Access to Healthcare in Canada and the U.S.
The media often suggests that Canada has superior healthcare to the States; however, on closer analysis, each country’s system has various pros and cons. With approximately 90% of Canada’s population living within 100 miles of the U.S. border, cross-border healthcare has become increasingly prevalent. Having attended the University of Western Ontario’s Medical school, the University of Toronto’s Surgery Residency Program, and Fellowship training in the U.S., over the past 17 years Dr. Zvi Margaliot has practiced both in Canada and the U.S. With extensive experience on both sides of the border, he has a sophisticated understanding of the factors that play a role in the ease or hindrance of access to care.
One of the most significant factors to take into account is the cost associated with access to medical care. Despite being geographically close, healthcare is practiced starkly differently in both countries. Canada’s healthcare coverage is publicly funded by a single payer, the government, and it is also Universal Healthcare, which means, theoretically, equal access to medical services for all citizens and permanent residents.
In the U.S, healthcare is accessed primarily through private insurance or self-pay; however, children, disabled patients, and the elderly may be able to qualify for publicly funded healthcare through Medicaid and Medicare. Dr. Zvi Margaliot notes that most Americans take ownership of their own care without the assistance of the U.S. government, and because of that U.S. patients are often better informed of their healthcare choices.
While basic healthcare is available to Canadians, dental, vision care, physiotherapy and prescription drugs are not universally covered, and private insurance is often needed to supplement the costs of these uninsured services. Private insurance in the U.S., on the other hand, usually broadly covers all of these areas, but the depth of coverage varies with the cost of the insurance plan.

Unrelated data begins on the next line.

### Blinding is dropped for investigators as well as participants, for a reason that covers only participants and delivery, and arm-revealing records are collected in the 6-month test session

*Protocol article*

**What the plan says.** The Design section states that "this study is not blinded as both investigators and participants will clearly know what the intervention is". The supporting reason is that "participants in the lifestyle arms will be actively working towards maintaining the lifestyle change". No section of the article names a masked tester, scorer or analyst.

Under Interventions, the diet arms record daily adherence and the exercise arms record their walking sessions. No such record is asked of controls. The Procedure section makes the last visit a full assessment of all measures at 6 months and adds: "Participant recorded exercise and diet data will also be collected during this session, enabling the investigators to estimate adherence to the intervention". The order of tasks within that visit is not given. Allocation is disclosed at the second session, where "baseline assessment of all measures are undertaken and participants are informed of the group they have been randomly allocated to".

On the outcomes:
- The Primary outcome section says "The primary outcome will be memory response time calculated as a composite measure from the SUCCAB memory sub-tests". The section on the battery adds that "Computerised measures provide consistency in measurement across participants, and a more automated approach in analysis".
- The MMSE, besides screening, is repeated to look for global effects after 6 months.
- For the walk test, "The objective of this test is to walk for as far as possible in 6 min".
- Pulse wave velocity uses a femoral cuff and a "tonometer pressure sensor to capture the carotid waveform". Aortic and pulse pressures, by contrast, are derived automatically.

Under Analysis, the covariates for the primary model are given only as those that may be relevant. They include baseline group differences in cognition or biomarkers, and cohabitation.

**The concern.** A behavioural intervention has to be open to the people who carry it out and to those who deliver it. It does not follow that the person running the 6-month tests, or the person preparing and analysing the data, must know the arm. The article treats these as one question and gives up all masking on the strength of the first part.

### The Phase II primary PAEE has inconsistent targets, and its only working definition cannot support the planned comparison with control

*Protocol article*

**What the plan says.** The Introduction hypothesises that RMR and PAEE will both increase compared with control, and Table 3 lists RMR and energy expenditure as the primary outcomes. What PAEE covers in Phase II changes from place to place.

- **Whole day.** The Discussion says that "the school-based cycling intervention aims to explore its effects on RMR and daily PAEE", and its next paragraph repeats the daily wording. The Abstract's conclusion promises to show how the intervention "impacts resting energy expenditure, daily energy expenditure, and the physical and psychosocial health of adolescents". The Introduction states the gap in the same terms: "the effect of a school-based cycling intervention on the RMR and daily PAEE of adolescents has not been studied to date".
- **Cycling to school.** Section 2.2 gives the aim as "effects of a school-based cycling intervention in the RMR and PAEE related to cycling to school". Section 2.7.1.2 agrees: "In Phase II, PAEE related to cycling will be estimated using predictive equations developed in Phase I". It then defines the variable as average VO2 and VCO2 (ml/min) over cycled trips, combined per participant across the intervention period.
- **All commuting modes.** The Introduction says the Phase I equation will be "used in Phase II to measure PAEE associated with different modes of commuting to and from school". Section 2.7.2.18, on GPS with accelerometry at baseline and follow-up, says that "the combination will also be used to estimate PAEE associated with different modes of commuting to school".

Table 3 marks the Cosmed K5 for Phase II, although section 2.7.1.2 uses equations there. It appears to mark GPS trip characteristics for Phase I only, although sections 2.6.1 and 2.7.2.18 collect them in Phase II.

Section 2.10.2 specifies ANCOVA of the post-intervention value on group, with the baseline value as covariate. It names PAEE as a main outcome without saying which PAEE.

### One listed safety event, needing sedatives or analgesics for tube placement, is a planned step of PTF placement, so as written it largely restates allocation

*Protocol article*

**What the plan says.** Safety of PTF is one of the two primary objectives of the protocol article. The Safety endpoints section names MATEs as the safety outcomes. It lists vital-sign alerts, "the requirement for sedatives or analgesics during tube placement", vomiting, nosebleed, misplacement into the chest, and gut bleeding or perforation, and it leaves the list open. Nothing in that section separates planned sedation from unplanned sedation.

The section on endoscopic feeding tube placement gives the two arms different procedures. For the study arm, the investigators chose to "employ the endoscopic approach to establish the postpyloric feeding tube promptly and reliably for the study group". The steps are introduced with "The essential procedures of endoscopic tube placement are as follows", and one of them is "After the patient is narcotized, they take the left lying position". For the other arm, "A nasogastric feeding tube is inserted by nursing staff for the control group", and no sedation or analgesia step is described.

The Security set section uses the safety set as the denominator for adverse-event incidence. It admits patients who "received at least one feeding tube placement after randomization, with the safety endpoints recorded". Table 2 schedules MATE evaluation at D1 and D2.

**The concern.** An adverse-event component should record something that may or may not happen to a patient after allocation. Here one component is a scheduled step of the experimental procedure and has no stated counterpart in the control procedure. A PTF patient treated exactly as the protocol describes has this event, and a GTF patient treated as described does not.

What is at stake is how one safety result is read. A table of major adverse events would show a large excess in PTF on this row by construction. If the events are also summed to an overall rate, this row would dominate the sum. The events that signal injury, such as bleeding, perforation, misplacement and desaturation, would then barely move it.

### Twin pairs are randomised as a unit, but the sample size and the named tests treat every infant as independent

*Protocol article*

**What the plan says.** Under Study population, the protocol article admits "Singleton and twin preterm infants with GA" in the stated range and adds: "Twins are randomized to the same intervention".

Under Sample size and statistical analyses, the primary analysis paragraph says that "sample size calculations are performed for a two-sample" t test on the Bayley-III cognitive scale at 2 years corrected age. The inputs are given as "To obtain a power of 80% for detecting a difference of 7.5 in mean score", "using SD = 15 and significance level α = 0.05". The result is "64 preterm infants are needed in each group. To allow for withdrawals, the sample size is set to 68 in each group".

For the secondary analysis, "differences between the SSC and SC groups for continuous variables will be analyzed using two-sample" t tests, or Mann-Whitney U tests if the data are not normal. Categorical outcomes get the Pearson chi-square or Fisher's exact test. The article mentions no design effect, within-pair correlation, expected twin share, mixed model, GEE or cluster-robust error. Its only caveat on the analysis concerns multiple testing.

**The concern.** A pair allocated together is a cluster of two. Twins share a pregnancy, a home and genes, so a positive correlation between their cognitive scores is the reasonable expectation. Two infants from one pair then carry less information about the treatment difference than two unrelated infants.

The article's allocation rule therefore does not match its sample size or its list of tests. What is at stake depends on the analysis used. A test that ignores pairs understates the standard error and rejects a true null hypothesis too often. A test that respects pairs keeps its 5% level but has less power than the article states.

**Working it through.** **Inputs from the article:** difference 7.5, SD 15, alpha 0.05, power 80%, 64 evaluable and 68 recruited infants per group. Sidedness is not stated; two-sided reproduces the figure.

Americans pay directly for their healthcare: They pay insurance premiums which are deducted from their monthly paychecks or self-employment income, and they pay deductibles and co-pays on almost every service or product. Some deductibles run to several $1000’s per year. While working in the US, I’ve encountered many unfortunate patients who postpone or decline necessary surgery because they couldn’t afford the deductible, even though they were formally insured.
Americans also pay in-directly for their healthcare, as employers make hefty contributions to health insurance premiums for their employees, which come out of their profits and compete for money that could be spend on research, development, or expansion. Americans also pay indirectly for healthcare through their tax dollars that go toward funding Medicare and Medicaid for those who quality. In the U.S. businesses bear the brunt of funding healthcare, since the tax rate on business, up until recently, was higher than on individuals. All things being equal, this makes US businesses less competitive than their counterparts in Canada and Europe, where healthcare is funded by the government, and not by employers.